The Credit and Investments Ombudsman has turned down an offer to join the expert panel advising on the transition to a single EDR scheme, describing the government’s approach as “outrageous”.
This week, Minister for Revenue and Financial Services Kelly O’Dwyer announced the establishment of an expert panel to assist with the transition to the new Australian Financial Complaints Authority (AFCA).
Representatives of the Financial Ombudsman Service and Superannuation Complaints Tribunal accepted an offer to sit on the panel, but the third organisation set to be replaced under the government’s plans – the Credit and Investments Ombudsman – was not included on the list of panel participants.
In a strongly worded statement issued yesterday, Credit and Investments Ombudsman (CIO) chief executive Raj Venga explained that his organisation’s omission from the project was due to an official boycott.
“CIO has declined an invitation from the Minister for Financial Services to join an expert reference panel charged with working through the transition process for its proposed ‘one-stop shop’,” Mr Venga said.
“CIO’s position is clear. It will not participate in any transitional discussions until full details have been released by the government and the bill has been passed in Parliament. It is entirely inappropriate for the minister to activate a transition team even before submissions from stakeholders have been released and industry has had an opportunity to debate it publicly and transparently.”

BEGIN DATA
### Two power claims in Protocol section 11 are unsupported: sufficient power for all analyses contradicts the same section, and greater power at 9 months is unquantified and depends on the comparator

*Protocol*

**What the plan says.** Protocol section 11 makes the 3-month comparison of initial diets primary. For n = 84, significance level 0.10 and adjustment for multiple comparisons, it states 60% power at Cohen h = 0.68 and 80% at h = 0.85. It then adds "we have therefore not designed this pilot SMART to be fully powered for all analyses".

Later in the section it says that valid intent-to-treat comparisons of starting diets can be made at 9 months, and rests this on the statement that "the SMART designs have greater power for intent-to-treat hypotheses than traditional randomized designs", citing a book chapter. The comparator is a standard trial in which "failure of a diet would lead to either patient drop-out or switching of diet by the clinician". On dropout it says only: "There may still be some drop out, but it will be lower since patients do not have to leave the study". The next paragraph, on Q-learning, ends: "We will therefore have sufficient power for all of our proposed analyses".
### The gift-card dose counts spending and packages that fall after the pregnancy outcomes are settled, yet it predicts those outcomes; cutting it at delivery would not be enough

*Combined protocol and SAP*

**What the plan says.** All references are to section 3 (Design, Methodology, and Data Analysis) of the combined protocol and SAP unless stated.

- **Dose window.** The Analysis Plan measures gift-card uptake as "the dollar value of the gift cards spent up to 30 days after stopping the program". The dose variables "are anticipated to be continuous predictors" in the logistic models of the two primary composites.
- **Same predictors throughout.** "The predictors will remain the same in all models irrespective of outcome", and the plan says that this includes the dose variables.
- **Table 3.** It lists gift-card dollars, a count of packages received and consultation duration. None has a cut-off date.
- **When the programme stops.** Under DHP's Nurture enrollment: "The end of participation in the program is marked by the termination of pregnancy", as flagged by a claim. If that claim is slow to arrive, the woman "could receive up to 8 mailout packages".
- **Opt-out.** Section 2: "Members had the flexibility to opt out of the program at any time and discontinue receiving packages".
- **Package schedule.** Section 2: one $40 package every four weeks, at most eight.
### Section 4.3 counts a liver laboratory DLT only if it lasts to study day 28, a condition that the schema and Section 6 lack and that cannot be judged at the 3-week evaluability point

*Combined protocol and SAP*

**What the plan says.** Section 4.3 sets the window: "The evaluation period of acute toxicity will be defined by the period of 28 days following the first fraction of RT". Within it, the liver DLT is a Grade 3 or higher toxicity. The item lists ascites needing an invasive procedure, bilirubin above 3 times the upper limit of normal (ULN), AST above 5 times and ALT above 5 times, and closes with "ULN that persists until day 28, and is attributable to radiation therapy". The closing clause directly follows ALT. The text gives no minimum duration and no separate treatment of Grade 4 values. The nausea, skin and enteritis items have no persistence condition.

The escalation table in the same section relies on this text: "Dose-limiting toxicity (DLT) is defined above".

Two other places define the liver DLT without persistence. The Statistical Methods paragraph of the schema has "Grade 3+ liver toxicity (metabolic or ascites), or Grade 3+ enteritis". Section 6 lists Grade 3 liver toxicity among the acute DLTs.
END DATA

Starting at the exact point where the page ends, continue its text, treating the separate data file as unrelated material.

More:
The ombudsman criticised the government’s decision not to invite industry participants onto the transition panel, arguing their involvement is essential in the development of fair and effective terms of reference.
“It is outrageous that industry is not being represented on the expert reference panel,” he said.
Mr Venga also reiterated the CIO’s broader concerns with the establishment of AFCA, arguing that the new body will be tantamount to “old wine in a new bottle”.
“The reality is that AFCA will neither provide better consumer outcomes nor be able to address past, or prevent future, financial scandals,” he said.
“It is not equipped to weed out poor entrenched corporate culture or address the string of financial scandals that regularly grace the pages of our newspapers. Not being able to investigate the root cause of these scandals, AFCA will be powerless to prevent their re-occurrence.”
CIO estimates that AFCA will have to deal with 117,000 complaints in its first year of operation, at a cost of $137 million to the financial services industry.
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